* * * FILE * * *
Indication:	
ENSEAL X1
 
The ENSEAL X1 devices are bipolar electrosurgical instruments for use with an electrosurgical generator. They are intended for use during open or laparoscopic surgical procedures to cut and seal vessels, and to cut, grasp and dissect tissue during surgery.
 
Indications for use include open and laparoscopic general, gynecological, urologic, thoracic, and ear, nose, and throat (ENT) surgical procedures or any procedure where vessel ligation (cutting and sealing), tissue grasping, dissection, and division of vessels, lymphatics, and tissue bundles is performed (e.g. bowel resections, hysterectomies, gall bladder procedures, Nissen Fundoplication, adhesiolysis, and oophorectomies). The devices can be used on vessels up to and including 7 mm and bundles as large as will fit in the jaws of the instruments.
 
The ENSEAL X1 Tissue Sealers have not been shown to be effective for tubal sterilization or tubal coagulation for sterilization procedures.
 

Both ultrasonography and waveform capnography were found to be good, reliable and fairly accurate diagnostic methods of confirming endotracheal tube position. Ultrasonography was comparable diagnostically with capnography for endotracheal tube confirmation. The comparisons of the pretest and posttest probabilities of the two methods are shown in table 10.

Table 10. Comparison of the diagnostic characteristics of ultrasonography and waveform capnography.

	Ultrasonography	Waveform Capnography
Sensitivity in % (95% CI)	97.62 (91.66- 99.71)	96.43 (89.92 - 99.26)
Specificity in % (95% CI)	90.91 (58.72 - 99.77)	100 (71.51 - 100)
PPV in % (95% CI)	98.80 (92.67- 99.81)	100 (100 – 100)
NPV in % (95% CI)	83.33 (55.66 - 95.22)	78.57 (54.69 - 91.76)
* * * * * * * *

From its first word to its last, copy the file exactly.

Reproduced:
Indication:	
ENSEAL X1
 
The ENSEAL X1 devices are bipolar electrosurgical instruments for use with an electrosurgical generator. They are intended for use during open or laparoscopic surgical procedures to cut and seal vessels, and to cut, grasp and dissect tissue during surgery.
 
Indications for use include open and laparoscopic general, gynecological, urologic, thoracic, and ear, nose, and throat (ENT) surgical procedures or any procedure where vessel ligation (cutting and sealing), tissue grasping, dissection, and division of vessels, lymphatics, and tissue bundles is performed (e.g. bowel resections, hysterectomies, gall bladder procedures, Nissen Fundoplication, adhesiolysis, and oophorectomies). The devices can be used on vessels up to and including 7 mm and bundles as large as will fit in the jaws of the instruments.
 
The ENSEAL X1 Tissue Sealers have not been shown to be effective for tubal sterilization or tubal coagulation for sterilization procedures.
 

Both ultrasonography and waveform capnography were found to be good, reliable and fairly accurate diagnostic methods of confirming endotracheal tube position. Ultrasonography was comparable diagnostically with capnography for endotracheal tube confirmation. The comparisons of the pretest and posttest probabilities of the two methods are shown in table 10.

Table 10. Comparison of the diagnostic characteristics of ultrasonography and waveform capnography.

	Ultrasonography	Waveform Capnography
Sensitivity in % (95% CI)	97.62 (91.66- 99.71)	96.43 (89.92 - 99.26)
Specificity in % (95% CI)	90.91 (58.72 - 99.77)	100 (71.51 - 100)
PPV in % (95% CI)	98.80 (92.67- 99.81)	100 (100 – 100)
NPV in % (95% CI)	83.33 (55.66 - 95.22)	78.57 (54.69 - 91.76)